The power of images to catch our eye, make us hungry and stir emotion

Masterchef is fond of saying, “We eat with our eyes first”, but there is actually research to back it up.  Many studies have shown that when we find food more appealing, not only do we enjoy it more we also absorb more nutrients from it (weird huh?!).  Subsequent studies have validated this finding!

I follow Jamie Oliver on instagram because I enjoy torturing myself, he puts up great images of food and really cute pics of his gorgeous family. I find pictures of food to be so appealing that if I see something that looks amazing and I’m hungry, I have to drop everything and go and eat it. This is the powerful effect of #foodporn.

Gelato Messina in Sydney are another tortuous example:

 Peanut butter gelato with chocolate brownie and dulce de leche… NEED IT NOW!
Blackforest: Chocolate gelato with kirsch soaked choc sponge, cream and cherry jam… WHO ARE THESE MAGIC PEOPLE?

Also, my favourite restaurant in the world, Hartsyard in Enmore (Sydney AUSTRALIA) constantly put up great images, these are some of my favourites (hope you’re not hungry!):
Famous fried chicken with buttermilk biscuit, low country sausage gravy…
House made duck prosciutto, rye crisps, endive, beets and horseradish cream.
Screen Shot 2013-05-29 at 11.10.20 AM
Chocolate and caramel pie with peanut biscuit base, flourless chocolate cake, dark chocolate and caramel mousse, carrot marmalade and salted popcorn ice cream.

YOU HAVE TO GET TO HARTSYARD! SERIOUSLY! My fav restaurant in Sydney. 

Anyway. Why put up these photos?

Firstly, I am super hungry! Secondly I wanted to point out this act that has become a great marketing tool and social media and blogging and ‘folk journalism’ (see previous post on blogging) tool. It is no doubt that Instagram has taken off, with about 83% (not real figures) of all Instagram traffic being food related images. Many restaurants have taken to posting images of their food, especially if their menu changes a lot, on different social media platforms – it is a good idea because even if it’s not a $10,000 camera it can still look good, mainly because the dishes look so good.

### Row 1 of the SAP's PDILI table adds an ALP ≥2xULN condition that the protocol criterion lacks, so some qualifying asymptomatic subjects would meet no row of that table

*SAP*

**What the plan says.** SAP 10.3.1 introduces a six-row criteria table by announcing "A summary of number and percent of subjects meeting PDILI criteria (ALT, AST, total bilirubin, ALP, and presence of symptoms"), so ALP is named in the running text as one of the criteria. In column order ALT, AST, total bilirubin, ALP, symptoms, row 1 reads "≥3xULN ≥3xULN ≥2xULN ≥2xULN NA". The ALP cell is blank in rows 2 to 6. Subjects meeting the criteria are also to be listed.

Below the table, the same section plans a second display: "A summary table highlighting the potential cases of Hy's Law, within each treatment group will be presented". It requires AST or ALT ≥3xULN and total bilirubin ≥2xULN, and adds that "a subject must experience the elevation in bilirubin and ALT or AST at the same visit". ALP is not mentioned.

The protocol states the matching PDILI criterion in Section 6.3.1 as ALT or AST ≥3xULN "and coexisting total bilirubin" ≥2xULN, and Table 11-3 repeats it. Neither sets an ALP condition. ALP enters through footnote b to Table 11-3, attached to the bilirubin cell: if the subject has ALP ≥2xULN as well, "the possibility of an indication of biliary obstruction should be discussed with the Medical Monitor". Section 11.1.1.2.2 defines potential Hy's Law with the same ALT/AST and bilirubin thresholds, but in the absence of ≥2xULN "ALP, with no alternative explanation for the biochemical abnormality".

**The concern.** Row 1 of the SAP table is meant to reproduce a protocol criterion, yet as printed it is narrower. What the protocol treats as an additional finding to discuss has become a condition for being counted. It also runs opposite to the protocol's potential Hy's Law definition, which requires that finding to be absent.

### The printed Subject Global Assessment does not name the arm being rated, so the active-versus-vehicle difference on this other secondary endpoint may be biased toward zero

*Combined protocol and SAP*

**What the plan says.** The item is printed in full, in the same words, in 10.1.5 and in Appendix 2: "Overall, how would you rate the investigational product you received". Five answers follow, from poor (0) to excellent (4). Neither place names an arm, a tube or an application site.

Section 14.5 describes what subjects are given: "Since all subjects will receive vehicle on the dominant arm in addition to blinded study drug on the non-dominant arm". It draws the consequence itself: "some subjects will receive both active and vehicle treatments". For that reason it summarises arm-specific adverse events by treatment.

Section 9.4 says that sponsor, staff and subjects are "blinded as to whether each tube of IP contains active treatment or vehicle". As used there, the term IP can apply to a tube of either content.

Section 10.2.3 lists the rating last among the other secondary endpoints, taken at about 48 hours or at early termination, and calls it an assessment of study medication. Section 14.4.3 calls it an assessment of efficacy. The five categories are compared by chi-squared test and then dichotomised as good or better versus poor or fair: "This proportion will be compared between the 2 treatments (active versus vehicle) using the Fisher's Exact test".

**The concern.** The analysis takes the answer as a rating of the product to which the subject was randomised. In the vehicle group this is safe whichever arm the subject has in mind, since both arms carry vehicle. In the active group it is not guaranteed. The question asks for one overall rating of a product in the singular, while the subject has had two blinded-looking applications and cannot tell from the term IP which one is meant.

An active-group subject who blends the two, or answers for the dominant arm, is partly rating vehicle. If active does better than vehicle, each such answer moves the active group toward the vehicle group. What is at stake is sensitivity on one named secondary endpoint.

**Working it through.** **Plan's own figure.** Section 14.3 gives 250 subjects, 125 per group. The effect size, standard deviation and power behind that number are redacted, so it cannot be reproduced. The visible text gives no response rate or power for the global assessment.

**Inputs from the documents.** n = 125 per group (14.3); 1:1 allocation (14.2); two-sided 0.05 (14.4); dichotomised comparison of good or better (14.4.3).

This esquire report here find the negatives of it, and there are plenty of people (my mum for example) who find it annoying. But phooey to them – get with the times, this isn’t the 60s, this is the digital revolution, and you’re either with it or you’re not. We are in the VISUAL age – people my age, let alone even younger, have short attention spans. I think this is why I much prefer reading online and struggle nowadays to do my academic readings. This is why my generation and I  love PHOTOS because, as they say, a photo tells 1000 words – we are VISUAL sponges, we area a visual generation (and the digital generation, and the millennial generation etc…)

I believe that headings, images and layout is one of, if not THE most important for newspapers to invite the audience in, if you have a dedicated reader who has been reading SMH for decades then maybe not, but these are the most eye catching things, especially pictures. But that’s just me, I think visually.

The difference between photojournalism and amateur instagramalism is, according to one of our readings, a photojournalist: “must only photograph what has happened, when it happened and not recreate a situation because they didn’t get there on time.  They must not move things around on the scene of an event to make the pictures look better.   They must not alter their photographs on the computer or in the darkroom, like take an ugly telephone pole out of a picture.  The photojournalist must also tell the truth, just like the reporter.”

Where as your average instagrammer will edit and make things look pretty all the time with filters and blurs. Obviously there is a difference between a magazine/feature image and a news image. I was photographed for a feature I was mentioned in on Internships by Fenella Souter last year for Good Weekend. Trust me, that photography session was VERY planned (2 hours it took for one photo), and it looks it. They said they were only going to grab a quick headshot!